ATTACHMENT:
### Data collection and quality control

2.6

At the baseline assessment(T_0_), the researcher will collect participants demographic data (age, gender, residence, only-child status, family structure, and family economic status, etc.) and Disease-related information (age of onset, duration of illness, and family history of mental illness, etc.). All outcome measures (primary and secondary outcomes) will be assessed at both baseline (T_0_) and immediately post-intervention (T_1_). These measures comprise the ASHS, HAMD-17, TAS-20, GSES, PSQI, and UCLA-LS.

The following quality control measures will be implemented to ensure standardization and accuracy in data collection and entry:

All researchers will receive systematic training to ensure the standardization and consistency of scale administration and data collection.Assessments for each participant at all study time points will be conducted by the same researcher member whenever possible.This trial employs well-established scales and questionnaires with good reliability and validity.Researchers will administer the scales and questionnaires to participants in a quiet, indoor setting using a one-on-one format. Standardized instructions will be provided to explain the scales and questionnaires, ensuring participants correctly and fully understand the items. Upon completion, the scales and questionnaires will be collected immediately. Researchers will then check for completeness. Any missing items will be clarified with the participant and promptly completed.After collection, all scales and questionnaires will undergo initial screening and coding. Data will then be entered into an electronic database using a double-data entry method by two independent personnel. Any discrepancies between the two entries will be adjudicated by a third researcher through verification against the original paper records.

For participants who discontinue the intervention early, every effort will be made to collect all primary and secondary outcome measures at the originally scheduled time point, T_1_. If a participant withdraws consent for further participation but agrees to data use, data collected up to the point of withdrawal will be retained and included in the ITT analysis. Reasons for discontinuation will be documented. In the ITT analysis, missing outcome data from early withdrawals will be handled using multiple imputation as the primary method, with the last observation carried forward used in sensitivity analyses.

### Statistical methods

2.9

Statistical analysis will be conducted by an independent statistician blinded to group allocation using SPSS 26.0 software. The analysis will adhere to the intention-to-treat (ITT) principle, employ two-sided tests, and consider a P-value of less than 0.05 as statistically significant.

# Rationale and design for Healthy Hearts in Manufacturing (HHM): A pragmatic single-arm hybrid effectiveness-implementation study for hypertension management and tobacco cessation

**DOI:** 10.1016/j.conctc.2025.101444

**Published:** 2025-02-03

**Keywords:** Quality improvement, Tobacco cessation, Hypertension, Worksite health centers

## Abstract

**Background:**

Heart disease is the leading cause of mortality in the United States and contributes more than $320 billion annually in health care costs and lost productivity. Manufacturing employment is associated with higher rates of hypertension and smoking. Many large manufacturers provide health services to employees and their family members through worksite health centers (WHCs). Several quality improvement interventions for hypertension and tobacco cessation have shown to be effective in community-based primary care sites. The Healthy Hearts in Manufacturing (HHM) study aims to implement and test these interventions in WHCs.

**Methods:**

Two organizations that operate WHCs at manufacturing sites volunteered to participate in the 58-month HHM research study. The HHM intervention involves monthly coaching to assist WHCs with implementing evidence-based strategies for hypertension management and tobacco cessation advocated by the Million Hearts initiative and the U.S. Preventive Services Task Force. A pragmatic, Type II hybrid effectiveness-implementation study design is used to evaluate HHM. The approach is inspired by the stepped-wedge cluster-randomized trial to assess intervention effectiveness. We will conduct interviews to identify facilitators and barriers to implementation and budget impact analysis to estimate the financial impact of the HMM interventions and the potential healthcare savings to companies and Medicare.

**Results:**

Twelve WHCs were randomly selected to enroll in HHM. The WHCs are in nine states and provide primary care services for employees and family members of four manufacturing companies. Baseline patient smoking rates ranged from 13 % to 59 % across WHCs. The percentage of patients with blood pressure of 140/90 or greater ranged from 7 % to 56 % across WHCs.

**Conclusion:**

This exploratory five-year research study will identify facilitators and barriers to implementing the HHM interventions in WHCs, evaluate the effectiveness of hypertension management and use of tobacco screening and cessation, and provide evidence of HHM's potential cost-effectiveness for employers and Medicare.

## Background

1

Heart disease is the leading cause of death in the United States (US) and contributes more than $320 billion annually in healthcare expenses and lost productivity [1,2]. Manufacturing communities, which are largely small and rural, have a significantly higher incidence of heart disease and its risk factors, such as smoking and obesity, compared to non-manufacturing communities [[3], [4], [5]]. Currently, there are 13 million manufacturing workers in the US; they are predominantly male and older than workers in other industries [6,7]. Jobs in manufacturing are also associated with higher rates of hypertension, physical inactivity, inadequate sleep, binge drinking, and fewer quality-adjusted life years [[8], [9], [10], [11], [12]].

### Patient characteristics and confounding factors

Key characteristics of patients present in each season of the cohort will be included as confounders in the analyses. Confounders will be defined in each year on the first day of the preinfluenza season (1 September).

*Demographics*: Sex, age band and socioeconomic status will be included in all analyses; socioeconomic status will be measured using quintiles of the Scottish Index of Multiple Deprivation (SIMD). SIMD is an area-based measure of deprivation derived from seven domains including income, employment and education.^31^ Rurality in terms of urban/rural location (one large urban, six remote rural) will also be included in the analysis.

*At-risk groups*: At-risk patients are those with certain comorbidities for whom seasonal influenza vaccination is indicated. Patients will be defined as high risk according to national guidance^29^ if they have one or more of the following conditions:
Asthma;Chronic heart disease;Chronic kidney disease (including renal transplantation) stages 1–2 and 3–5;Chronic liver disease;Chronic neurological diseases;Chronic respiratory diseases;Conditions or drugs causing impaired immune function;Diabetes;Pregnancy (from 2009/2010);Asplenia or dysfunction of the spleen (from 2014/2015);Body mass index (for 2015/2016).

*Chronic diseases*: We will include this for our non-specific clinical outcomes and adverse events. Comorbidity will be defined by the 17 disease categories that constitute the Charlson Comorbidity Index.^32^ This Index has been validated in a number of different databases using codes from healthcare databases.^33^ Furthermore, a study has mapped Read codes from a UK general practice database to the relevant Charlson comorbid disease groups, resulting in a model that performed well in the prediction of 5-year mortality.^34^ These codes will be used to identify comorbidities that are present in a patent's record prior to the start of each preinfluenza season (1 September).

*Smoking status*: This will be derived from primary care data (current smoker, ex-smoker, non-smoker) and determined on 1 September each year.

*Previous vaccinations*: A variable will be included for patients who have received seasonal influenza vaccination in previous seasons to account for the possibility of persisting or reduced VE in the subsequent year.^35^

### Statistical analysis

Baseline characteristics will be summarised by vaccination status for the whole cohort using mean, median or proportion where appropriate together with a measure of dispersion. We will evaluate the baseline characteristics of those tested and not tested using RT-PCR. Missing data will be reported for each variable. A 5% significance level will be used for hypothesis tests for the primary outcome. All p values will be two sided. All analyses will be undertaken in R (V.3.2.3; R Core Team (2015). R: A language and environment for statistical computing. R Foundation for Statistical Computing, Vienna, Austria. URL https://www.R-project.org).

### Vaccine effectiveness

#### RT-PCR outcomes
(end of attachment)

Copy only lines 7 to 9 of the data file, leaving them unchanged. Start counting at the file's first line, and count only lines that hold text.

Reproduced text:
### Statistical methods

2.9

Statistical analysis will be conducted by an independent statistician blinded to group allocation using SPSS 26.0 software. The analysis will adhere to the intention-to-treat (ITT) principle, employ two-sided tests, and consider a P-value of less than 0.05 as statistically significant.